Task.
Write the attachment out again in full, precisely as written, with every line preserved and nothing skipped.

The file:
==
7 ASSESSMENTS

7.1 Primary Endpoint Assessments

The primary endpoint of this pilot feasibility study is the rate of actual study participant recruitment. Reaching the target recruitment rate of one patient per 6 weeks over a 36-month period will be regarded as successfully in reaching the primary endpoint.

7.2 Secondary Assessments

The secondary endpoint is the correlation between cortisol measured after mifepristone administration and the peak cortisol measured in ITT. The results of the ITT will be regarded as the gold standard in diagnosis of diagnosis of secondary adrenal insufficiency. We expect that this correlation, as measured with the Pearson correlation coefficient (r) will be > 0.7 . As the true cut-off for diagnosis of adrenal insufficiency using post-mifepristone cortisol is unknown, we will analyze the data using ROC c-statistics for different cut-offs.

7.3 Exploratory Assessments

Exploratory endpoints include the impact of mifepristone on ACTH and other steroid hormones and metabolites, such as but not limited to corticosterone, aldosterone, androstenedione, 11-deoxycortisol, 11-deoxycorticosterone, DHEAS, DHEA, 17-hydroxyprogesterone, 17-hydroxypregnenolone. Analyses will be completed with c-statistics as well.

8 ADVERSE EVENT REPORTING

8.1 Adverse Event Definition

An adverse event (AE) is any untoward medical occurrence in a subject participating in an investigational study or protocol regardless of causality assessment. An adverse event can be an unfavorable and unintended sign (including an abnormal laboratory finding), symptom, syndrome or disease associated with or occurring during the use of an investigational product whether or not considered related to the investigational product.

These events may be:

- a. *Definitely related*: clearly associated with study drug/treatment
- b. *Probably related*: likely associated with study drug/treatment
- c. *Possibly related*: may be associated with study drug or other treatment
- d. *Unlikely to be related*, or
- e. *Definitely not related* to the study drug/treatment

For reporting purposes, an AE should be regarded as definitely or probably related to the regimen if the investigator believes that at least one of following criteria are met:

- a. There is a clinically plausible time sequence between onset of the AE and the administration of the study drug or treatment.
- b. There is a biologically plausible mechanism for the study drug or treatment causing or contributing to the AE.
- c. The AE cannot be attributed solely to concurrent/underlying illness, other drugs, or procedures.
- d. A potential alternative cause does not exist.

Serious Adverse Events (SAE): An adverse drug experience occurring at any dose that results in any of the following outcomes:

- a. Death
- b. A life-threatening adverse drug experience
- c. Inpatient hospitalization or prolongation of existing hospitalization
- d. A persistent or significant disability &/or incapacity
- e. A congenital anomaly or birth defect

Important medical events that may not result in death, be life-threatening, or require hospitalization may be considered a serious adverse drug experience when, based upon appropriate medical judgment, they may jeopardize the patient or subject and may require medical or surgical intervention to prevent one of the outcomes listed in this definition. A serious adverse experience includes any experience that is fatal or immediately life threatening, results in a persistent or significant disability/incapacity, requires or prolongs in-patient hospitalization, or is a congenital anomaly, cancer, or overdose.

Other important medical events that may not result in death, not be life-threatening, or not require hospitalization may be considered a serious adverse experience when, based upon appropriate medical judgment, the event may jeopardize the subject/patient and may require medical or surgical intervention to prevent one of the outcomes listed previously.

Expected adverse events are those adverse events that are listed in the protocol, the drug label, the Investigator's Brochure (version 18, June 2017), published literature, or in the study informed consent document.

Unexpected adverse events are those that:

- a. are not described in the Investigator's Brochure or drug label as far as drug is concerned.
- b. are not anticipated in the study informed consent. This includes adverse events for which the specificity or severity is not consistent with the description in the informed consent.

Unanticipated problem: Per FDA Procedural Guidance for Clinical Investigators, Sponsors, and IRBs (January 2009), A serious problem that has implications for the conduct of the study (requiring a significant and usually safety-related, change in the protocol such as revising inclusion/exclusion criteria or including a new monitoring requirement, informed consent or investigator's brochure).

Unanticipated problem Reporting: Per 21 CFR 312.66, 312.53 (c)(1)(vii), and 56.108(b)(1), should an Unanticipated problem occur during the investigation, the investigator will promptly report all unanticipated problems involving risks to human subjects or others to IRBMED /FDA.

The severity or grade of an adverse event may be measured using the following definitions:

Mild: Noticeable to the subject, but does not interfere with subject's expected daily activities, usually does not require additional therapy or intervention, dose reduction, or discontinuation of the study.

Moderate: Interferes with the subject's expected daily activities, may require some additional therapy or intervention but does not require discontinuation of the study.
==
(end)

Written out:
7 ASSESSMENTS

7.1 Primary Endpoint Assessments

The primary endpoint of this pilot feasibility study is the rate of actual study participant recruitment. Reaching the target recruitment rate of one patient per 6 weeks over a 36-month period will be regarded as successfully in reaching the primary endpoint.

7.2 Secondary Assessments

The secondary endpoint is the correlation between cortisol measured after mifepristone administration and the peak cortisol measured in ITT. The results of the ITT will be regarded as the gold standard in diagnosis of diagnosis of secondary adrenal insufficiency. We expect that this correlation, as measured with the Pearson correlation coefficient (r) will be > 0.7 . As the true cut-off for diagnosis of adrenal insufficiency using post-mifepristone cortisol is unknown, we will analyze the data using ROC c-statistics for different cut-offs.

7.3 Exploratory Assessments

Exploratory endpoints include the impact of mifepristone on ACTH and other steroid hormones and metabolites, such as but not limited to corticosterone, aldosterone, androstenedione, 11-deoxycortisol, 11-deoxycorticosterone, DHEAS, DHEA, 17-hydroxyprogesterone, 17-hydroxypregnenolone. Analyses will be completed with c-statistics as well.

8 ADVERSE EVENT REPORTING

8.1 Adverse Event Definition

An adverse event (AE) is any untoward medical occurrence in a subject participating in an investigational study or protocol regardless of causality assessment. An adverse event can be an unfavorable and unintended sign (including an abnormal laboratory finding), symptom, syndrome or disease associated with or occurring during the use of an investigational product whether or not considered related to the investigational product.

These events may be:

- a. *Definitely related*: clearly associated with study drug/treatment
- b. *Probably related*: likely associated with study drug/treatment
- c. *Possibly related*: may be associated with study drug or other treatment
- d. *Unlikely to be related*, or
- e. *Definitely not related* to the study drug/treatment

For reporting purposes, an AE should be regarded as definitely or probably related to the regimen if the investigator believes that at least one of following criteria are met:

- a. There is a clinically plausible time sequence between onset of the AE and the administration of the study drug or treatment.
- b. There is a biologically plausible mechanism for the study drug or treatment causing or contributing to the AE.
- c. The AE cannot be attributed solely to concurrent/underlying illness, other drugs, or procedures.
- d. A potential alternative cause does not exist.

Serious Adverse Events (SAE): An adverse drug experience occurring at any dose that results in any of the following outcomes:

- a. Death
- b. A life-threatening adverse drug experience
- c. Inpatient hospitalization or prolongation of existing hospitalization
- d. A persistent or significant disability &/or incapacity
- e. A congenital anomaly or birth defect

Important medical events that may not result in death, be life-threatening, or require hospitalization may be considered a serious adverse drug experience when, based upon appropriate medical judgment, they may jeopardize the patient or subject and may require medical or surgical intervention to prevent one of the outcomes listed in this definition. A serious adverse experience includes any experience that is fatal or immediately life threatening, results in a persistent or significant disability/incapacity, requires or prolongs in-patient hospitalization, or is a congenital anomaly, cancer, or overdose.

Other important medical events that may not result in death, not be life-threatening, or not require hospitalization may be considered a serious adverse experience when, based upon appropriate medical judgment, the event may jeopardize the subject/patient and may require medical or surgical intervention to prevent one of the outcomes listed previously.

Expected adverse events are those adverse events that are listed in the protocol, the drug label, the Investigator's Brochure (version 18, June 2017), published literature, or in the study informed consent document.

Unexpected adverse events are those that:

- a. are not described in the Investigator's Brochure or drug label as far as drug is concerned.
- b. are not anticipated in the study informed consent. This includes adverse events for which the specificity or severity is not consistent with the description in the informed consent.

Unanticipated problem: Per FDA Procedural Guidance for Clinical Investigators, Sponsors, and IRBs (January 2009), A serious problem that has implications for the conduct of the study (requiring a significant and usually safety-related, change in the protocol such as revising inclusion/exclusion criteria or including a new monitoring requirement, informed consent or investigator's brochure).

Unanticipated problem Reporting: Per 21 CFR 312.66, 312.53 (c)(1)(vii), and 56.108(b)(1), should an Unanticipated problem occur during the investigation, the investigator will promptly report all unanticipated problems involving risks to human subjects or others to IRBMED /FDA.

The severity or grade of an adverse event may be measured using the following definitions:

Mild: Noticeable to the subject, but does not interfere with subject's expected daily activities, usually does not require additional therapy or intervention, dose reduction, or discontinuation of the study.

Moderate: Interferes with the subject's expected daily activities, may require some additional therapy or intervention but does not require discontinuation of the study.